Mr. Santosh Kamath

CIO – Fixed Income

Santosh Kamath is Managing Director of Franklin Templeton Fixed Income in India. He oversees the fixed income functions of the locally managed and distributed debt products. Mr. Kamath joined Franklin Templeton Investments in 2006 and has over 16 years of investment and research experience in the Indian asset management industry.

Prior to joining Franklin Templeton, Mr. Kamath was the CIO at ING Investment Management (India) Pvt. Ltd. Fixed Income, responsible for overseeing Fixed Income Fund Management and managing specific funds. Prior to that, he was fund manager at Zurich Asset Management Company (India) Pvt. Ltd., and he was the head of Capital Market Research at CRISIL Ltd. Prior to that, he was the fund manager at Jardine Fleming India Asset Management Ltd., responsible for Research and managing Indian specific funds and Offshore funds. He was also a fund manager at SBI Funds Management Pvt. Ltd.

Mr. Kamath is an electronics and telecom engineer from REC, Bhopal and holds an M.B.A. from XLRI, Jamshedpur.

1) The US Fed has continued to push the policy rates higher in recent years with as many as six hikes since 2015. How has it impacted the domestic debt markets in India?

Primarily, the rate hikes by the US Federal Reserve tend to impact the sentiments of market participants. As the US economic growth has begun to gather speed, rising inflation has prompted speedier rate action. This in turn has started to channelize FPI flows away from emerging markets in this year to chase high yields with better safety. Rising US bond yields and lower demand for domestic bonds have hardened the domestic bond yields, although other domestic macroeconomic factors have also contributed to the hike in yields. The current spread between 10-year US and Indian bond yields hovers above the long term average. Strengthening of the USD has weakened the domestic currency which is additionally weighing on the already precarious deficit situation and exerting upward pressure on inflation. With external borrowings for corporates likely to become expensive, the corporates tapping domestic bond market to raise capital could harden interest rates. We already see Indian banks hiking their lending rates.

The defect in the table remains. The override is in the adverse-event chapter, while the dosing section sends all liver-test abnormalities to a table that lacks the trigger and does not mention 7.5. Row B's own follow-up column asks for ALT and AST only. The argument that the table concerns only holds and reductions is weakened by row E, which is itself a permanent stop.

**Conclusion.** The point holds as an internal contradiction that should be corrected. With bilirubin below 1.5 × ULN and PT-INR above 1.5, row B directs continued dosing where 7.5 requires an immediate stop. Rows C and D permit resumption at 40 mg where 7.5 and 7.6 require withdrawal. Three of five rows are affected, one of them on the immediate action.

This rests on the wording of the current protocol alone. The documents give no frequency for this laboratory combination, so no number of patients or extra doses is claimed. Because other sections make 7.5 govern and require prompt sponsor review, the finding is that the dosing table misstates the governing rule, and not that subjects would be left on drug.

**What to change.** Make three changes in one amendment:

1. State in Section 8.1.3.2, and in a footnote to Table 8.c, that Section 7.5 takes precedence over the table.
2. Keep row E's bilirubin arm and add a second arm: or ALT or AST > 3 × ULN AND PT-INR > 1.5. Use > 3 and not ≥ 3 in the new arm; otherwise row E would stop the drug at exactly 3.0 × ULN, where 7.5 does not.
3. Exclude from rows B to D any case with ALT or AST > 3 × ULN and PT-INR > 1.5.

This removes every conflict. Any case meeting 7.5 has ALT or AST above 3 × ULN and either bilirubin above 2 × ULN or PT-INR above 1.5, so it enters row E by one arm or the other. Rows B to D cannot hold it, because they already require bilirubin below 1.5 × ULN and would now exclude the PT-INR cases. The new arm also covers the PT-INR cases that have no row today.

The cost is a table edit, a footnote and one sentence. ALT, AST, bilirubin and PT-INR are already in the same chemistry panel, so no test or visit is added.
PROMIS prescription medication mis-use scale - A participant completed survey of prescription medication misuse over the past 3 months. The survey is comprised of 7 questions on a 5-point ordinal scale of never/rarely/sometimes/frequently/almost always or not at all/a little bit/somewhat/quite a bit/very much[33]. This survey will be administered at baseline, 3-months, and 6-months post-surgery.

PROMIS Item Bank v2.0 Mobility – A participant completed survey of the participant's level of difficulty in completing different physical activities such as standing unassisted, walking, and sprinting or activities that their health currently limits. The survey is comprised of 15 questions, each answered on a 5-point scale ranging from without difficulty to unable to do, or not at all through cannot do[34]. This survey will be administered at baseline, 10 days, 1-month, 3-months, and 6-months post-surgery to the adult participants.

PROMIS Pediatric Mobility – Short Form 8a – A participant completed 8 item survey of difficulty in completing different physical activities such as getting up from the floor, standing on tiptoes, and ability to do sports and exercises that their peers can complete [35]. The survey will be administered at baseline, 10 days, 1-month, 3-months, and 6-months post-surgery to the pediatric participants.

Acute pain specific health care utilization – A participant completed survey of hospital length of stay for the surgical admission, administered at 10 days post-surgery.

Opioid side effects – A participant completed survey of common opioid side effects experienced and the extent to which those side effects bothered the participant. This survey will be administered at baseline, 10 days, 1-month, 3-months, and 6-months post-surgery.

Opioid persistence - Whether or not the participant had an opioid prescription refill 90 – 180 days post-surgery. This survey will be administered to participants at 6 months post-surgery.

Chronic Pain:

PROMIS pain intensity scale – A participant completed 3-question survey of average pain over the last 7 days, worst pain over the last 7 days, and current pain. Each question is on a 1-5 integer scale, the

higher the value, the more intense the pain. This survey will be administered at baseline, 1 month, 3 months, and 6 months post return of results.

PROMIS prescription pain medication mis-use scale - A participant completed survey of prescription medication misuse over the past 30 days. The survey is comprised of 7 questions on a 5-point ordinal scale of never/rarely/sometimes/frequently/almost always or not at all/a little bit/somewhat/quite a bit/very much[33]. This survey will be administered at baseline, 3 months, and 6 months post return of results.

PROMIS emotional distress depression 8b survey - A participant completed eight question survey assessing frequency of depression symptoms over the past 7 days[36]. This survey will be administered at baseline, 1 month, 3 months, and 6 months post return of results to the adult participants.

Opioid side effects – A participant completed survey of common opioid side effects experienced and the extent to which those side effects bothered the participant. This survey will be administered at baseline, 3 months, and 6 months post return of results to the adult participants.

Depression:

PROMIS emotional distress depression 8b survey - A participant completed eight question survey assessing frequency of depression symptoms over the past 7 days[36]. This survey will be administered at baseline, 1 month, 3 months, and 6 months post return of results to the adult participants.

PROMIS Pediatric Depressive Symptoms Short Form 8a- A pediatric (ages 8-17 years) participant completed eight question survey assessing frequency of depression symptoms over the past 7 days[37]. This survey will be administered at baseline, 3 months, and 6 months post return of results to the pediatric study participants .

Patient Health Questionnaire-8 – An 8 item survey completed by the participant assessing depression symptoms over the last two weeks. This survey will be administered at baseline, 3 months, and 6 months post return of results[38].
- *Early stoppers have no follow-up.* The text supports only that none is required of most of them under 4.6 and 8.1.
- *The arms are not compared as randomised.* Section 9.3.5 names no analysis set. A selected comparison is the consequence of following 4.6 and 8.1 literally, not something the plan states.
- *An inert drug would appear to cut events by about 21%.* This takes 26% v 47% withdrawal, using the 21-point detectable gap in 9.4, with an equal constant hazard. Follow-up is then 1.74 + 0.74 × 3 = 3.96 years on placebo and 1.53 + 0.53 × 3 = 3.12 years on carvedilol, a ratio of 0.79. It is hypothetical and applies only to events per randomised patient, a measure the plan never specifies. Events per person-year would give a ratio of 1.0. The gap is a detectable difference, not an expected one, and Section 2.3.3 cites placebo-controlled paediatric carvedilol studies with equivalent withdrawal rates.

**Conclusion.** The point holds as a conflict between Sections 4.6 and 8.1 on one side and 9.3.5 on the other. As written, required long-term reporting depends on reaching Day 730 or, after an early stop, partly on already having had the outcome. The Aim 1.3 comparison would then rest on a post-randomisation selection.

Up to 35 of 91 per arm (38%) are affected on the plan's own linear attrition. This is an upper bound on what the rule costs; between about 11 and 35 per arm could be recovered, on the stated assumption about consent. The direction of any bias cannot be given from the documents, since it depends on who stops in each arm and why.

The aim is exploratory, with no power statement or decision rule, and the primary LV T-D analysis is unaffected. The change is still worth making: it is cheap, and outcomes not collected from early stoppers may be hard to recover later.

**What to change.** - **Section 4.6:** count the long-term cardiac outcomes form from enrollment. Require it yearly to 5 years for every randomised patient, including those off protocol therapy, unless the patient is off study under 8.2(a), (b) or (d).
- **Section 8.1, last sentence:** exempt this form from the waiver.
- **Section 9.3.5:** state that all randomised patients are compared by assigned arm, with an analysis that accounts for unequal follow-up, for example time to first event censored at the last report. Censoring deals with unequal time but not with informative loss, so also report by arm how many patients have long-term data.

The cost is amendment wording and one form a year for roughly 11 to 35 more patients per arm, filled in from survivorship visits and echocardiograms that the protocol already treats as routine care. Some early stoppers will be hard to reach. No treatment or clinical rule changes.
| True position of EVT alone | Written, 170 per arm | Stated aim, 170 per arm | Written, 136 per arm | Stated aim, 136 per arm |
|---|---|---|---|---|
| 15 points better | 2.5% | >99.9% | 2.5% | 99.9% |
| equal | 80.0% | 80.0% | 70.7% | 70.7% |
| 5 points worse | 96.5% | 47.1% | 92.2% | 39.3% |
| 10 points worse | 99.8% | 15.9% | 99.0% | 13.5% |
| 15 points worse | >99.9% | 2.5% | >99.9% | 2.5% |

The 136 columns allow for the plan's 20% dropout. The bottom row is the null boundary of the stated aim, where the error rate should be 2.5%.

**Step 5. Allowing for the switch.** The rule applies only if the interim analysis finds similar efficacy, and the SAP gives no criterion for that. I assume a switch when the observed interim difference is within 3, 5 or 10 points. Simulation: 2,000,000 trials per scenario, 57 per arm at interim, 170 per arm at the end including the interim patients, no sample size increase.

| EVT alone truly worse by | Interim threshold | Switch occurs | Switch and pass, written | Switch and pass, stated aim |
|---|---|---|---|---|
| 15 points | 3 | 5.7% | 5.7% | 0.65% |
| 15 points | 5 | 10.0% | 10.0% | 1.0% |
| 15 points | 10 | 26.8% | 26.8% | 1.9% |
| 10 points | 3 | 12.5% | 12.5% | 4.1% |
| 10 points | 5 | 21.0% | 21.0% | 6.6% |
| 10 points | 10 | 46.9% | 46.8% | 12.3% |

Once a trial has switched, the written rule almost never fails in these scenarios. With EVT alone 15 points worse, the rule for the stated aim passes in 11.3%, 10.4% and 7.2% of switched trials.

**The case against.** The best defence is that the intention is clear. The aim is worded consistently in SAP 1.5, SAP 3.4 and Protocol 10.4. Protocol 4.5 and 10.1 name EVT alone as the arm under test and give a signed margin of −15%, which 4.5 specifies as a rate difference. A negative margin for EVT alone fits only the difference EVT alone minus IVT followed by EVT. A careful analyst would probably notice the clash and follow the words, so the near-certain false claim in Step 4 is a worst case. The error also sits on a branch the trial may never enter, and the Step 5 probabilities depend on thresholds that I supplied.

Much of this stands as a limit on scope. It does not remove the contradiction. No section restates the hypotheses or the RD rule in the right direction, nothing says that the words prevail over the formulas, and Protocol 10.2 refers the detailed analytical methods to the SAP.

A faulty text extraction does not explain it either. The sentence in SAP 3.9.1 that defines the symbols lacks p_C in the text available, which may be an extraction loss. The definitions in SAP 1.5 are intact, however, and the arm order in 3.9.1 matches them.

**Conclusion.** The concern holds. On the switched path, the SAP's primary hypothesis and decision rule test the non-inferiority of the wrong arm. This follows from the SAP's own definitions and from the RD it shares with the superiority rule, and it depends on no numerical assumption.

2) India has enjoyed subdued inflation levels for quite some time. However many view inflation as the primary risk today for the economy. What is your fund house's assessment on the inflation trend in India?


The RBI has lowered its inflation target on account of the softening seen in prices in the past few months. However, we believe that upside risks to inflation will persist. Inflationary pressures are definitely on the rise and a surge in core inflation suggests a structural shift in the inflation trajectory rather than a transient phase. The core inflation (ex-transport and communication) rose to a 44-month high in April 2018 hinting at initial signs of demand side pressure in the economy. Going forward, food inflation could increasingly contribute to the headline inflation on higher MSP hikes and unfavorable base effect. Rising global oil price and its pass-through effect on the domestic economy would also exert an upward pressure on inflation. Additionally, the recovery in global growth is hardening consumer price inflation in the advanced economies, the ripple effect of which may be seen in the domestic economy as well.

3) What is your assessment of the government's borrowing plan for FY19-H1? How will it likely impact the debt market?